Innovative technique converts white fat to brown fat

Brown fat tissue in the body can burn enormous amounts of energy to generate heat, and studies in humans and animals have suggested that increasing the amount of healthy brown fat might help weight management and reduce symptoms of diabetes. However, how to safely and effectively increase brown fat has been a significant challenge for researchers.

A Columbia Engineering team led by Sam Sia, professor of biomedical engineering, has developed a simple, innovative method to directly convert white fat to brown fat outside the body and then reimplant it in a patient. The technique uses fat-grafting procedures commonly performed by plastic surgeons, in which fat is harvested from under the skin and then retransplanted into the same patient for cosmetic or reconstructive purposes. The researchers report in a Scientific Reports study (May 21) that they successfully converted harvested white fat to brown fat in the lab for potential use as a therapy.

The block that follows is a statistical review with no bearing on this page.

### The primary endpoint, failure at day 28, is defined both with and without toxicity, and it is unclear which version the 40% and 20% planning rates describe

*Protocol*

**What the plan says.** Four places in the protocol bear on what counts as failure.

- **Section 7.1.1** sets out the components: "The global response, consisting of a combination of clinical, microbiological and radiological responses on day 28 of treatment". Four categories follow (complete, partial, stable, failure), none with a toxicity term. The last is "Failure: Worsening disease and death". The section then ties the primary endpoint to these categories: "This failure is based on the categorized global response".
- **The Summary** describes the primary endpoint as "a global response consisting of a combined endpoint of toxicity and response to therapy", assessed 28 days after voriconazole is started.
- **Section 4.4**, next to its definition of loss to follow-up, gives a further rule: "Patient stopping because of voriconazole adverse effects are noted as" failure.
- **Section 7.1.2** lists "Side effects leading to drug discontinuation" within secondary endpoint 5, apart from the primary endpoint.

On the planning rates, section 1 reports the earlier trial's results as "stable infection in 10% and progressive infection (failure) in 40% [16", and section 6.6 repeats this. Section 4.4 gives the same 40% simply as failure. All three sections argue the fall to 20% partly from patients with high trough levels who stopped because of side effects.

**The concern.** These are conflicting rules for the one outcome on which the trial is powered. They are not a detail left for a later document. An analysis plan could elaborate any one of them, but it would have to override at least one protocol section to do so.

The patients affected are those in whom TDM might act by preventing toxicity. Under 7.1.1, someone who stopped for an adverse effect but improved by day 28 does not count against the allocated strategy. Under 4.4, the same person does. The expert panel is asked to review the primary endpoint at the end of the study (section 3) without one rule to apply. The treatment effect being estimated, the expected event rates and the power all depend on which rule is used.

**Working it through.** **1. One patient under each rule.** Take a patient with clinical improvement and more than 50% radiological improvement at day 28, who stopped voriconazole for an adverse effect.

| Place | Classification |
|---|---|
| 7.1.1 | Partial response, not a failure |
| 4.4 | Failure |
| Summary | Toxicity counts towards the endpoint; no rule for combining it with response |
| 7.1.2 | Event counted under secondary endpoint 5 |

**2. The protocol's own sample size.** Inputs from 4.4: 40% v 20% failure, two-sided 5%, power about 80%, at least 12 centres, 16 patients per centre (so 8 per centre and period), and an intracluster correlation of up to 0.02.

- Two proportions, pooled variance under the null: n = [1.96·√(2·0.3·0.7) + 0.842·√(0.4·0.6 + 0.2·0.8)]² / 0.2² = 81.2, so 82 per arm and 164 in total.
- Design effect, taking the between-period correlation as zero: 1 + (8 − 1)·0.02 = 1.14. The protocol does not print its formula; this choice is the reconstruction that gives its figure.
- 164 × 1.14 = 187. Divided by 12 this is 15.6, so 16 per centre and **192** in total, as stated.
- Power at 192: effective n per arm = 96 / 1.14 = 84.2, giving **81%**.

Other methods to increase brown fat include chronic cold exposure, which is uncomfortable for most people, and pharmaceuticals that can cause side effects by targeting other organs. "Our approach to increasing brown fat is potentially safer than drugs because the only thing going into patients is their own tissue, and it's highly controllable because we can tune the amount of brown fat we inject," says Sia. "The process is also so simple that it could be potentially performed using an automated system within a doctor's office or clinic."

The team converted white fat to brown fat by culturing tissue fragments in media containing growth factors and other endogenous browning factors for one to three weeks to stimulate the "browning" process. They assessed the browning of the white fat by measuring levels of several brown fat biomarkers, including mitochondrial activity and the brown fat protein marker UCP1. In one of the study's experiments, they discovered that subcutaneous white fat in mice could be directly converted to brown fat outside the body, and that the brown fat both survived and remained stable after injection into the same mouse for a long period (two months in this experiment).